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Sir (created Baronet in 1913) James Key Caird

Sir James Key Caird was a major jute manufacturer and public benefactor in Dundee. His interests in science and public welfare resulted in benefactions totalling almost £500,000, covering hospitals, public parks, the city hall and scientific expeditions.

Subscription value in 1863:

£100

Relative to inflation up to 2019:

£10000

Relative to income compared to 2019:

£80000

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Personal details and history

Full name

James Key Caird

Date of birth

07-01-1837[1]

Place of birth

Dundee (son of Edward Caird and Mary Key)[1]

Gender

Male

Marital status

Married - 16-07-1873[2][3] He continued to live at 8 Magdalen Yard Road while married and later as a widower[4]

Name of spouse

Sophia Margaret Gray (known as Sophy) died 15 March 1882 aged 38[3]

Children

One daughter Beatrix Ada[5] (died aged 14 in Berlin, Germany[3]

Home address

8 Magdalen Yard Road (now Roseangle)[6][7]
Dundee

Age at death:

79 years - Died of complications from influenza, acute bronchitis and pulmonary congestion[8]

Place of death:

Belmont Castle, Meigle, Perthshire[8]

Date of death:

09-03-1916[8]

Buried:

Dean Cemetery, Edinburgh

Affiliations, clubs, offices and related subscribers

Religious affiliation

United Free Church - funeral service conducted by Rev James U. Macgregor, St. Leonard's United Free Church, Perth[9]

Political affiliation

Probably Liberal (supported free trade against tariff protection in 1905).

Clubs / societies

2nd Lieutenant, 5th Company, Batallion of Forfar Artillery, c.1861-1862.[10] Agent, North British and Mercantile (Fire & Life) Insurance Co., c.1874-1881 and 1889-1894.[11] Committee member, Dundee Consumptive Hospital, c.1899-1903.[12] Life Governor, University College, Dundee, c.1906-1916.[13]

Public offices

None known

Related subscribers

Career and worklife

Occupation

Flax and jute manufacturer[7]

Employment

Owner

Place of work

Ashton Works[7] and (office) 19 Cowgate[7]

Work address

Office:
19 Cowgate[7]
Dundee

Works:
195 Hawkhill[7]
Dundee

Career to date:

In the 1860s, James Caird was a young man working in his father's business and travelling on his behalf. He was still unmarried and lived at home with his parents Edward and Mary (nee Key).[14] In 1870, on his father's retirement to Finnart, Loch Long, James took over the business, modernising and expanding the manufacture of jute in the Ashton and Craigie Works and latterly employing 2,000 workers.[15] His £100 subscription was an early indication of his future role as public benefactor.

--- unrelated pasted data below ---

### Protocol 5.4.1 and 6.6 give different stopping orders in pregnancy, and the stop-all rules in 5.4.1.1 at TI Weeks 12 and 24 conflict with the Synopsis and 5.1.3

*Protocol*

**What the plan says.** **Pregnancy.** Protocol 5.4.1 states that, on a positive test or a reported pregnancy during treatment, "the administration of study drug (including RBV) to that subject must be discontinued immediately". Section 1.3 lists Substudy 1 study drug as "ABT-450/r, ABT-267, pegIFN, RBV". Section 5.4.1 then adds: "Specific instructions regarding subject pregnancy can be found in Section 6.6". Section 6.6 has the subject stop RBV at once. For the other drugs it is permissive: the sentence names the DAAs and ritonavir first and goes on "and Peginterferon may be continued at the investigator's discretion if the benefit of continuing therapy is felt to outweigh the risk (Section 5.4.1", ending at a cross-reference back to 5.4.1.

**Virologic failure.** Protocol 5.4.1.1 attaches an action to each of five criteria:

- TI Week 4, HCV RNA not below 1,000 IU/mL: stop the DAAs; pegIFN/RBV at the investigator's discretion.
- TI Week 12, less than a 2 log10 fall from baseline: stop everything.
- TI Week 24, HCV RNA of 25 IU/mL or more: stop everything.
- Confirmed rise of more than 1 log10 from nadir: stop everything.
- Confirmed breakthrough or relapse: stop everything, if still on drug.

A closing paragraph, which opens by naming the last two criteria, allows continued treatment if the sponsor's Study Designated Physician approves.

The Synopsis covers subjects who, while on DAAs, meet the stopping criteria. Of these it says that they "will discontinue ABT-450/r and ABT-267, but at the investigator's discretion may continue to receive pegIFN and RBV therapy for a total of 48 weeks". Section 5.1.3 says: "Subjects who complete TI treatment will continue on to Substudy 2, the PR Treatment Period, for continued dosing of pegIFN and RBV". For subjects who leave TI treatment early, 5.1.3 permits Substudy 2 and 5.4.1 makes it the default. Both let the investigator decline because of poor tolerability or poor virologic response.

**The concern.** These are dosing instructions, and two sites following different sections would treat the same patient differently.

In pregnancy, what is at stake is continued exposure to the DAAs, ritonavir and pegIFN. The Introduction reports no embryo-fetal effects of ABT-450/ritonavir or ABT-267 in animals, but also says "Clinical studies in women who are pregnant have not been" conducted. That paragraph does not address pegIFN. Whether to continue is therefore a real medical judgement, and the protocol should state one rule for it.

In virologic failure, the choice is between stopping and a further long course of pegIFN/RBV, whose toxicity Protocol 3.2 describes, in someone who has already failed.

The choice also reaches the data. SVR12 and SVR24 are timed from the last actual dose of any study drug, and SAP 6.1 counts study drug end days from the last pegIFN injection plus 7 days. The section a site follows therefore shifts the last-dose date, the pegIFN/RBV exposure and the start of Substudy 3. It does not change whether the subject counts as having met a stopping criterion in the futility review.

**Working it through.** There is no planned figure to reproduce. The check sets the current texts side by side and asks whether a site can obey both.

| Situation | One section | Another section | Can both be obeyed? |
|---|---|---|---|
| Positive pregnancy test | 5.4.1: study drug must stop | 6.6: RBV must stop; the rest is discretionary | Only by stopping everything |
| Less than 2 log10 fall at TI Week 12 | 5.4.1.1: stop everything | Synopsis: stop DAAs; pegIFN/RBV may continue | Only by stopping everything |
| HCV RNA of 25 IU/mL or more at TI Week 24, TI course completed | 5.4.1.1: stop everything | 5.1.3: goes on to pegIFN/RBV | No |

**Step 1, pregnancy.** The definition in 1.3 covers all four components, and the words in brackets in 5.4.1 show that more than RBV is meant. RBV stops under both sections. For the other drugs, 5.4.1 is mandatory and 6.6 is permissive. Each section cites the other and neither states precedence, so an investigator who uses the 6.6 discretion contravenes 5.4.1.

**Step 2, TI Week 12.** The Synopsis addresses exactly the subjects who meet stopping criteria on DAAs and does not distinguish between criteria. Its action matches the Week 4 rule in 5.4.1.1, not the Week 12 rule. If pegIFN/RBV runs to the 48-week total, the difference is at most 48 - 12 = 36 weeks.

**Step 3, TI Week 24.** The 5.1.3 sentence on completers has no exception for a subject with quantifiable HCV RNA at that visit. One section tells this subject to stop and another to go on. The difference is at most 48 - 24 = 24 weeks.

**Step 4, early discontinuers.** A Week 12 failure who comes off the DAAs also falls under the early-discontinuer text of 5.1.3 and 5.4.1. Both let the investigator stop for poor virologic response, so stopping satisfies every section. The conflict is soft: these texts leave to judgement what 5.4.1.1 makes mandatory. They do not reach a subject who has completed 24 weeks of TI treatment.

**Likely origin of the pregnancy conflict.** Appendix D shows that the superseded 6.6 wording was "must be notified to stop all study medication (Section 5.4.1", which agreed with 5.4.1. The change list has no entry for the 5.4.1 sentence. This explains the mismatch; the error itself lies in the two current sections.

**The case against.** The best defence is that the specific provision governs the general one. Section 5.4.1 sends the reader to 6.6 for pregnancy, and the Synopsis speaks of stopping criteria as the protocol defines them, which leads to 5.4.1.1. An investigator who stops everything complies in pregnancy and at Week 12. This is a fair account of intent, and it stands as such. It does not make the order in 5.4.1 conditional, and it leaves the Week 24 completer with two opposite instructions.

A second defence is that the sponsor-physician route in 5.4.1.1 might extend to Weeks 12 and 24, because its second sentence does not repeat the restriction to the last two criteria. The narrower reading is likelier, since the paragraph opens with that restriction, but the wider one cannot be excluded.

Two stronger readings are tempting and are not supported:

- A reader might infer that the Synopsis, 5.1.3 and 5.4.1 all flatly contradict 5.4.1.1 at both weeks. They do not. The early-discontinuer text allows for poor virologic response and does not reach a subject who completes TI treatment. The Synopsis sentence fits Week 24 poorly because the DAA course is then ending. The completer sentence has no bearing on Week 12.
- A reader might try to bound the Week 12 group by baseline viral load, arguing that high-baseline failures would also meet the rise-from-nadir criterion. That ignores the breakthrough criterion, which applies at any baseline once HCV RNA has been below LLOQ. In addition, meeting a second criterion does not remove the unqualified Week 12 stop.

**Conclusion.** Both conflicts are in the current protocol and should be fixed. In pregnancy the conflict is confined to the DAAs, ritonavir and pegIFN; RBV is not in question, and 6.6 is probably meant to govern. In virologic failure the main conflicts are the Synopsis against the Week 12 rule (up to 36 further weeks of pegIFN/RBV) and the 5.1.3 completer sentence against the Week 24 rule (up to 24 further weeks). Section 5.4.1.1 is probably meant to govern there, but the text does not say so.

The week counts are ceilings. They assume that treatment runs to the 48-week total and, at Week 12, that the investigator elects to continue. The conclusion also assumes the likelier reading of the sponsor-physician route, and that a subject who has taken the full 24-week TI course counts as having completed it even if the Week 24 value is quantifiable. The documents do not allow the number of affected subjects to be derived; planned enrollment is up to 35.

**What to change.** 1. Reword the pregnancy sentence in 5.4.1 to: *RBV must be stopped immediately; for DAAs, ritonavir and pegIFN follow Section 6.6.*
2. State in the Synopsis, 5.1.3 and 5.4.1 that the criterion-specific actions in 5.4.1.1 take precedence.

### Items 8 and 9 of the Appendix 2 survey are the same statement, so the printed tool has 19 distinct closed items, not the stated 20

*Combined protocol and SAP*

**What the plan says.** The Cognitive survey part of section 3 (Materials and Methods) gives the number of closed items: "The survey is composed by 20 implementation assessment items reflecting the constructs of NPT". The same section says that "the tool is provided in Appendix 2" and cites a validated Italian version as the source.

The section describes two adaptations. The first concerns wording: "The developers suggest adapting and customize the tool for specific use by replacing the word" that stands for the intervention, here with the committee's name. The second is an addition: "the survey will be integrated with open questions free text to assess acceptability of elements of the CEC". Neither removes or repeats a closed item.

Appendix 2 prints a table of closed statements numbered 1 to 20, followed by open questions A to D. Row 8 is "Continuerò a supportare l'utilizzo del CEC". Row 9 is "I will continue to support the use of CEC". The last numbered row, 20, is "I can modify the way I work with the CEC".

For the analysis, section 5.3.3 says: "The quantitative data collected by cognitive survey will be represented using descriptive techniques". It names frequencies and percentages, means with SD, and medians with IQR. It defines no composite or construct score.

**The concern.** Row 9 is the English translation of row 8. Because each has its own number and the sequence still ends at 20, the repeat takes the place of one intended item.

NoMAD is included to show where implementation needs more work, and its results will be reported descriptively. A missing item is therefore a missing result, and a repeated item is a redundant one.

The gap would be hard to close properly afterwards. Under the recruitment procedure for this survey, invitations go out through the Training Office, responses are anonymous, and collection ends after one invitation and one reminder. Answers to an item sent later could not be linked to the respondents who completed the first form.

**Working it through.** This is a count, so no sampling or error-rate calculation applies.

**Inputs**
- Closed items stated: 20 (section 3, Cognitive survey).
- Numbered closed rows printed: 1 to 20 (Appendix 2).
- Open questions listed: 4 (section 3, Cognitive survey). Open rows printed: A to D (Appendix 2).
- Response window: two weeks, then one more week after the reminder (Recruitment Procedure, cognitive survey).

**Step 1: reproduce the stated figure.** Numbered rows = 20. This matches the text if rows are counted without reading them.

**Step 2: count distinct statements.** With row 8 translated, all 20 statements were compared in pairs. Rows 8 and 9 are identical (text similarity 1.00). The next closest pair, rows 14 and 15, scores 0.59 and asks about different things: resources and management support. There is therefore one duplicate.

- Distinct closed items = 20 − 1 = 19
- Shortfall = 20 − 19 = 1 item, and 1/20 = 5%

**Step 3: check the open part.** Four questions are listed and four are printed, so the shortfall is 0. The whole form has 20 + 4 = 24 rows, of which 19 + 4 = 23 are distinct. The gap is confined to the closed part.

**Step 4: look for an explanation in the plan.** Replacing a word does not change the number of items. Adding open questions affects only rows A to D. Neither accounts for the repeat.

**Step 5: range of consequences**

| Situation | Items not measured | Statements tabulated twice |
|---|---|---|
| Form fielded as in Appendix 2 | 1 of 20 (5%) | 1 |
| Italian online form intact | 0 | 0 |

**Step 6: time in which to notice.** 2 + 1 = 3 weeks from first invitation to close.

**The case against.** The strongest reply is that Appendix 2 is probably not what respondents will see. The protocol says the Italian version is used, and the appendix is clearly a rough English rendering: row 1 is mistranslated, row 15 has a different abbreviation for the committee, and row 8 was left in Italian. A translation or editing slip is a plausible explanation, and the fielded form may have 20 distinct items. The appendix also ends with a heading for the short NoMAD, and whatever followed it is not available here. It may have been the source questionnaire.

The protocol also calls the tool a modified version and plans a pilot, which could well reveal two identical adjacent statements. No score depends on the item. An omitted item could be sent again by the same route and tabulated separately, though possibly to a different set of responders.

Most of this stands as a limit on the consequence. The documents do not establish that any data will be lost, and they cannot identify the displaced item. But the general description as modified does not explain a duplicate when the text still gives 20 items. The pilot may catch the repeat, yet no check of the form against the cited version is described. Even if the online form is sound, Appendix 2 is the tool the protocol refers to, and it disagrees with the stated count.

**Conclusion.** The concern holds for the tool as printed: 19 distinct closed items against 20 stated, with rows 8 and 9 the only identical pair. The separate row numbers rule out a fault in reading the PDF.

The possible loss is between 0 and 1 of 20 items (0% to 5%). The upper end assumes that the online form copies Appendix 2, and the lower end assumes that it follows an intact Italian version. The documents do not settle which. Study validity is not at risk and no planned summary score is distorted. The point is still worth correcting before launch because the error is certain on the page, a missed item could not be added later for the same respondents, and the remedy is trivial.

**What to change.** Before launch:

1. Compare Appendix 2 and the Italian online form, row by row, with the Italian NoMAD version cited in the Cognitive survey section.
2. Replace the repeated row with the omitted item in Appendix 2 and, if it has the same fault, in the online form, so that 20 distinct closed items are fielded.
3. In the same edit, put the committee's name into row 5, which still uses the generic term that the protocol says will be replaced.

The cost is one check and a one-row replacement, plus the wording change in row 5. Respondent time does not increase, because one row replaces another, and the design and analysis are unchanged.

More information

Sir James Caird was a highly successful businessman with a lifelong interest in the advancement of science, technology and public health. His private life was marked by tragedy – the poor health and early death in 1882 of his wife Sophia, who had known fame with her sister Effie (married first to the critic Ruskin and later the artist Millais) among the Pre-Raphaelite artists in London and, only six years later, the death of their only child, Beatrix in Berlin. A later painting of Sophia by Millais clearly shows the extent of her sad illness.

Many of Caird’s benefactions were in the field of medicine. The Sick Poor Nursing Society had the Caird Home for Nurses at 1 Park Place,[16] before moving to 41 Magdalen Yard Road shortly before the First World War.[17] He financed the building of the Caird Maternity Hospital in the grounds of Dundee Royal Infirmary[18] and funded a building for the treatment of cancer patients:

Mr James K. Caird, a gentleman who has so often shown his practical interest in the Royal Infirmary, has again marked his approval of the good work done by that institution by giving the sum of £18,500 to be devoted to the erection of a section for the treatment of cancer. This gift has been further enhanced by the donor presenting £1000 per annum for the first five years for its maintenance.[19]

The development of his business was not overlooked and the Craigie Works, Robertson Street were acquired[20] and Ashton Works were greatly expanded:

The development of some of our industrial fabrics has not been overlooked. By far the most notable are those which belong to Mr J. K. Caird, Ashton Works, whose gigantic premises extend, almost in the form of a square, from Hawkhill to Blackness Road.[21]

He also had a great interest in science and discovery and was prepared to give money for its encouragement:

The visit of the British Association for the Advancement of Science in September last year caused quite a burst of activity in every corner of the city. The central thoroughfares were decorated with growing flowers, twenty-four places of historic interest had bronze tablets affixed, a sumptuous handbook giving valuable information about the city was published, the hospitality offered was on a lavish scale, and the gift of £10,000 by Sir James Key Caird, Baronet, for research, filled the heart of the scientific world with gladness. Great advances have been made in all departments of science since the previous meeting in Dundee in 1867. It is generally agreed that the 1912 meeting was one of the most successful in the annals of the British Association.[22]

Further benefactions by Caird included acquiring Spring-Grove and gifting it to the Dundee Town Council who turned it into the Caird Rest, a home for elderly gentlemen, at 172 Nethergate.[17] He then made the gifts which keep his name before Dundonians to the present day, Caird Park and the Caird Hall: